Questions, Discussion, Tutorials



  • Brovid HasselsmofBrovid Hasselsmof [Growling historic on the fury road] Registered User regular
    Ok I have another, completely unrelated, question for art-brained people

    I want to get a giant photo print, like A20 size, to go on my wall. I'm just wondering what the best material would be for such a thing? I don't think I'd like a canvas that big. But regular paper would probably be too flimsy. Any suggestions?

  • tynictynic PICNIC BADASS Registered User, ClubPA regular
    There’s actually a bunch of options, depending on what kind of texture you’re after. For something that large you’d probably want a paper of at least 300 gsm, and then you can choose between matte/pearl/gloss/textured finishes.

    Most print shops (online or in person) will let you select a paper from their range, so specific papers depends a bit on where you get it printed, but just in general I really like the Hahnemuhle photo range, especially their photo rag.

    Brovid Hasselsmof
  • Brovid HasselsmofBrovid Hasselsmof [Growling historic on the fury road] Registered User regular
    Another question, is it possible to work out how a picture will look when printed large? The one I want is of an elephant. If I zoom into the photo so the eye is as big as it would be on the print it looks blurry, but I have no idea if that's representative of what it would look like after printing. I guess the photo resolution wouldn't be the same as my screen resolution.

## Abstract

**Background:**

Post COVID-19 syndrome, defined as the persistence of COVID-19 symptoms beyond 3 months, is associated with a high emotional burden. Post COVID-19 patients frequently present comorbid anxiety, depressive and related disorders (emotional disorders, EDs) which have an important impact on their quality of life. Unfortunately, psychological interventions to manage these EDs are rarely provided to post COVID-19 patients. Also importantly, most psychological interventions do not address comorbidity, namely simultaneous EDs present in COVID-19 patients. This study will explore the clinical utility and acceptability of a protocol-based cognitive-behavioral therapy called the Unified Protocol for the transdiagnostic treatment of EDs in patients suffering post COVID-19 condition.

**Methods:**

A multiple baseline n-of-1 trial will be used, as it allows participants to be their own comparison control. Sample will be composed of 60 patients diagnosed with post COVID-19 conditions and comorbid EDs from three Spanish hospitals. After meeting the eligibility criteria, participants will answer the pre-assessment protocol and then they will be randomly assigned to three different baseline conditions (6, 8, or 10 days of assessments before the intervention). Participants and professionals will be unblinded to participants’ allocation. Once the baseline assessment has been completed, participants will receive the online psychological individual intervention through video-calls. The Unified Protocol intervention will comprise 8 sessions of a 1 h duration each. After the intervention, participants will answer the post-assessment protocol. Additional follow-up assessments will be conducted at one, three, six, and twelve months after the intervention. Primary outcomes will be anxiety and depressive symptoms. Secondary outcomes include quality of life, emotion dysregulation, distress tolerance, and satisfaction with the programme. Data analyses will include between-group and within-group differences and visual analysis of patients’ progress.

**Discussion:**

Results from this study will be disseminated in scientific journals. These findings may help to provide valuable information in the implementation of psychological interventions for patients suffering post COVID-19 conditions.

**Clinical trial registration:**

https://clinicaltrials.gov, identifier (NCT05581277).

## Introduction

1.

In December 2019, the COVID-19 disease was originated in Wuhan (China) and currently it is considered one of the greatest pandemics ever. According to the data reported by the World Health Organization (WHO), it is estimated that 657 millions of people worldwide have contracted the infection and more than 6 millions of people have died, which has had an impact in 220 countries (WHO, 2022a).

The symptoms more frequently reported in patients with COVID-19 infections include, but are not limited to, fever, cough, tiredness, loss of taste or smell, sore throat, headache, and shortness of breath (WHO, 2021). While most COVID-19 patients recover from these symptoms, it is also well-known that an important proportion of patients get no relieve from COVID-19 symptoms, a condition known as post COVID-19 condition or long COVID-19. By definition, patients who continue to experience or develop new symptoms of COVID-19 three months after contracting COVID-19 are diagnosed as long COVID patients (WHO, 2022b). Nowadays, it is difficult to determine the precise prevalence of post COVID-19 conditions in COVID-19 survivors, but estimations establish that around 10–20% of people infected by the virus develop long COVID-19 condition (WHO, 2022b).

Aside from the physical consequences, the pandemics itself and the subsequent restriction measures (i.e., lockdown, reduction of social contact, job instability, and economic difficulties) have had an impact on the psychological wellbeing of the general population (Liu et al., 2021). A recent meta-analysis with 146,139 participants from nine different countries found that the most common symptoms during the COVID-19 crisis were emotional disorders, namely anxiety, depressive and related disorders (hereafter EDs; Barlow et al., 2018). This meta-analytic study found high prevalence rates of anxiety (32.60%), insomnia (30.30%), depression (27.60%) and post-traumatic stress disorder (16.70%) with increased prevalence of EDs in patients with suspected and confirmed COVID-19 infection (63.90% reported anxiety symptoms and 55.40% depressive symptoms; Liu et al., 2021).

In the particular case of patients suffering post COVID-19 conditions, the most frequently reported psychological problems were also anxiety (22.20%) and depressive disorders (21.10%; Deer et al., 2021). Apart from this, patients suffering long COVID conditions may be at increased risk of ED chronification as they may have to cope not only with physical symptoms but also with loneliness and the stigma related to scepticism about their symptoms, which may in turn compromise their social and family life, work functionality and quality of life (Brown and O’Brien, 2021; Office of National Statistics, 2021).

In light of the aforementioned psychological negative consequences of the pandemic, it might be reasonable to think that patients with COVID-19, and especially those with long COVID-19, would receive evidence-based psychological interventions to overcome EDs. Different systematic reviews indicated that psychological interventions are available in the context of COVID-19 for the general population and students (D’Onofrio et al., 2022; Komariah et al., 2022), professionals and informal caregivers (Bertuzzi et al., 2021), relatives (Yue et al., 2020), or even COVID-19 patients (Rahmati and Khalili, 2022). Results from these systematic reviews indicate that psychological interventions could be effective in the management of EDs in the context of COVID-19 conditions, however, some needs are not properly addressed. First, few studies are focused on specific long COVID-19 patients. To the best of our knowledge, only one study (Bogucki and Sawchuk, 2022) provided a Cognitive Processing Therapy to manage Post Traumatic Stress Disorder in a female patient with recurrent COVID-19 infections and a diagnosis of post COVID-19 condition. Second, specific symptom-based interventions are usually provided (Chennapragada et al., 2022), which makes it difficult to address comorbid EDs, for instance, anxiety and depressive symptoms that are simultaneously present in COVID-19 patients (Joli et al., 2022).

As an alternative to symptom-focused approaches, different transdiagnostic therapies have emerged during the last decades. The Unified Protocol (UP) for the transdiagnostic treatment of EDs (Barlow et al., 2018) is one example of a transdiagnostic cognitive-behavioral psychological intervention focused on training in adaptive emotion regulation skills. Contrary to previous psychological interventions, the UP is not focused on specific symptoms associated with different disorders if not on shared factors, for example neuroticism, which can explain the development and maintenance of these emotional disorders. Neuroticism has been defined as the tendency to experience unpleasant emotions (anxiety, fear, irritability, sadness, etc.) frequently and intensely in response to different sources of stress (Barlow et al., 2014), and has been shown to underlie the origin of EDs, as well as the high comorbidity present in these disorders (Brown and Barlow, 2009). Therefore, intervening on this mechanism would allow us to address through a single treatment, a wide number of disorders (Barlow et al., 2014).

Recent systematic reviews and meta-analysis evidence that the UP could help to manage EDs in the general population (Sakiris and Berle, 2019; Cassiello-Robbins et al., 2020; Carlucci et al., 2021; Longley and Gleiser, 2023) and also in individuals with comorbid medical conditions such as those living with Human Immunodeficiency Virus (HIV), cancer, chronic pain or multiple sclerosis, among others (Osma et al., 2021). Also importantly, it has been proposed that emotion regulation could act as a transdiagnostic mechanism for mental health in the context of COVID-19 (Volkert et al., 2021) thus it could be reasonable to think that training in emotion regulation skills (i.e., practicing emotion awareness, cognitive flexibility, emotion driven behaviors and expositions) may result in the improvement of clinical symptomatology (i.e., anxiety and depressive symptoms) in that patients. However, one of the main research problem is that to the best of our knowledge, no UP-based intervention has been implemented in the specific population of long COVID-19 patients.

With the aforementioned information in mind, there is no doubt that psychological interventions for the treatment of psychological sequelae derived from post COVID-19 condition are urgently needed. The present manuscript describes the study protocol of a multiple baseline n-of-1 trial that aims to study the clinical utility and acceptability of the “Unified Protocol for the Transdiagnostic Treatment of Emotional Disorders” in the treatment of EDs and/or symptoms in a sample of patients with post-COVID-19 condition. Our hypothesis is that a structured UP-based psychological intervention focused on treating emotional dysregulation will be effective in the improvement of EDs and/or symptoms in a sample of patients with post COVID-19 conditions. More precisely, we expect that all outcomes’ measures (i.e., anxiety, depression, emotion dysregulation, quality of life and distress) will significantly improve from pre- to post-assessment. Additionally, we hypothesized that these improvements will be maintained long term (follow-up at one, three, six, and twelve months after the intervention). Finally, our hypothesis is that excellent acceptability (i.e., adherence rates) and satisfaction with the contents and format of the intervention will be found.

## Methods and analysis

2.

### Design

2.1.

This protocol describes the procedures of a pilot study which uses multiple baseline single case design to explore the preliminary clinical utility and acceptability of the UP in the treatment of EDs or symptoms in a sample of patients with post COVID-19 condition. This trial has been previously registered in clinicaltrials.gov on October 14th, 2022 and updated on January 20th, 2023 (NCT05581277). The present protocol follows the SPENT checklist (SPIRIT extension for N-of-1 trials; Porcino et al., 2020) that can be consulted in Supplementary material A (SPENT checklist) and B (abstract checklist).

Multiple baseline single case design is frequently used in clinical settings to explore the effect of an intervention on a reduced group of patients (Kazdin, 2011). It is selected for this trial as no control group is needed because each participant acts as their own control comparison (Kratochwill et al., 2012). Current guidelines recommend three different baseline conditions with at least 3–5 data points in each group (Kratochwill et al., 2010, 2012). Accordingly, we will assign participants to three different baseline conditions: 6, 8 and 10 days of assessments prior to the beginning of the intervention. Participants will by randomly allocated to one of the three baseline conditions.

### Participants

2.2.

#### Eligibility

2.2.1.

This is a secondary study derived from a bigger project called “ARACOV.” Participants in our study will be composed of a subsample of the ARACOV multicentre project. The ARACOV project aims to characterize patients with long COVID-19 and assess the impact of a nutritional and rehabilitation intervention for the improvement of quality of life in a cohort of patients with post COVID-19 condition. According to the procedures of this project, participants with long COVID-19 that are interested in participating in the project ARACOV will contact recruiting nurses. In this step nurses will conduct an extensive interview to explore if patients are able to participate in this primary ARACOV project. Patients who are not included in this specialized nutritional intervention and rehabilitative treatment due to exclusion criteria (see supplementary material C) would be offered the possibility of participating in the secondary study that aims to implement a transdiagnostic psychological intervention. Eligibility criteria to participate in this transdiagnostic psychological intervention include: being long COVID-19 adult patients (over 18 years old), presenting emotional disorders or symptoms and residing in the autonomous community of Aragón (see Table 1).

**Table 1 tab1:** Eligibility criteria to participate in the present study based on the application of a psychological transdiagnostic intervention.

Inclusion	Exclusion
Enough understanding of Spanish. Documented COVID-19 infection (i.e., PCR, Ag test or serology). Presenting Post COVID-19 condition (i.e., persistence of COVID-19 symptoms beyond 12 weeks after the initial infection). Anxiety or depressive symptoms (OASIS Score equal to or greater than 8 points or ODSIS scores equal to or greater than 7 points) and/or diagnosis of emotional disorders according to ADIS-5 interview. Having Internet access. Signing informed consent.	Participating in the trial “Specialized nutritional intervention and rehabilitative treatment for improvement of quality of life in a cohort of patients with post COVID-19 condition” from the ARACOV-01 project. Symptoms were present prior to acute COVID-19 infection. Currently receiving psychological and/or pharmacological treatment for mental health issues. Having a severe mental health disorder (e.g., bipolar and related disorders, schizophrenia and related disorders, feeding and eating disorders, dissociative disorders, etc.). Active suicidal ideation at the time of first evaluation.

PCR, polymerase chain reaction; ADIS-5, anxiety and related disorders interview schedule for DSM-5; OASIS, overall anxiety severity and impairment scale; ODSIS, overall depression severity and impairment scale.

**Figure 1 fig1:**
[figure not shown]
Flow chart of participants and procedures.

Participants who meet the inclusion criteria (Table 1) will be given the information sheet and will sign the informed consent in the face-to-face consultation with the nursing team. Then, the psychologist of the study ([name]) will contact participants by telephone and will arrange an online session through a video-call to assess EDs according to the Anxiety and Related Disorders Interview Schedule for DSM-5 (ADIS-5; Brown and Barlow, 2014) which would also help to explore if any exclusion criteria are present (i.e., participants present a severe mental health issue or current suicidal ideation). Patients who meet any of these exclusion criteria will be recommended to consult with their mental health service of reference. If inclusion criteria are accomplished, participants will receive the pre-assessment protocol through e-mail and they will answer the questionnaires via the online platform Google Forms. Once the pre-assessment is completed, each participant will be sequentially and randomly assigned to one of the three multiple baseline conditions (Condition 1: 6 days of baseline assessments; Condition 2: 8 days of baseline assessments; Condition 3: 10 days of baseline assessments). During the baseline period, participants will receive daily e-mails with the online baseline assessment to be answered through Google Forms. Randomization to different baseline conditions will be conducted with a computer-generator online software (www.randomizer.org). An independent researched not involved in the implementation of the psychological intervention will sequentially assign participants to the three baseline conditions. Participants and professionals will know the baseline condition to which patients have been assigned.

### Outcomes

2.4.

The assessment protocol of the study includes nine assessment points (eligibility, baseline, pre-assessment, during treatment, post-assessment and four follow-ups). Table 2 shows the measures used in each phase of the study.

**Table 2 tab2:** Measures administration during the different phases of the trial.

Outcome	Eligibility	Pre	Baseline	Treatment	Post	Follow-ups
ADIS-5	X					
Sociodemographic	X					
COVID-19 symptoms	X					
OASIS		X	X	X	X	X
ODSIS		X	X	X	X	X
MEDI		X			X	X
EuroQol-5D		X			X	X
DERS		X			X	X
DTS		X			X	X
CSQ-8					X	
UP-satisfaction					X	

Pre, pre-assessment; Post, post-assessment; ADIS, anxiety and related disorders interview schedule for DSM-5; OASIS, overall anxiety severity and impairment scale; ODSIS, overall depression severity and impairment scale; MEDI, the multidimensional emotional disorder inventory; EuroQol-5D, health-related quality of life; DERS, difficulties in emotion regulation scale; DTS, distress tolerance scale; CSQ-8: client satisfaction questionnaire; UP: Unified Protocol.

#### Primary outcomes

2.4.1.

I just want to know if this thing is going to look ok as a giant poster before I waste the money on it. It's currently a CR2 file if that is relevant.

  • Angel_of_BaconAngel_of_Bacon Moderator mod
    My instinct is to say that if it's blurry on your monitor, it's almost certainly going to be blurry in print (though not being a photographer who works with CR2 files generally, I suppose it's possible there's some software nonsense there I'm not familiar with that would make it appear blurry even if the resolution was there.)

    It basically comes down to how many pixels you've got to work with versus how close you are meant to view it- for books/magazines and such, meant to be viewed close up, the standard is to have the source images be at least 300dpi.
    For a 'giant poster' meant to be viewed from further away, you would be able to get away with a lower dpi and have the viewing experience be fine, even if it's blurry if you get really close. (Maybe I'm wrong, but I assume McDonald's isn't working with a 20TB .psd file for every billboard it puts up just to have a 300dpi 10 foot tall Big Mac by the side of the I-75.)

    If the source image just isn't big enough resolution-wise, there's gonna be blurring no matter what- printer software/Photoshop/etc. won't be able to add data that's not there in the first place. (I suppose there might be an AI solution out there now to fake in a bunch of data to upres the image, but you're on your own if you want to try to figure that stuff out). How much blurring is acceptable for your use case is kinda up to you/(your client, if there is one).

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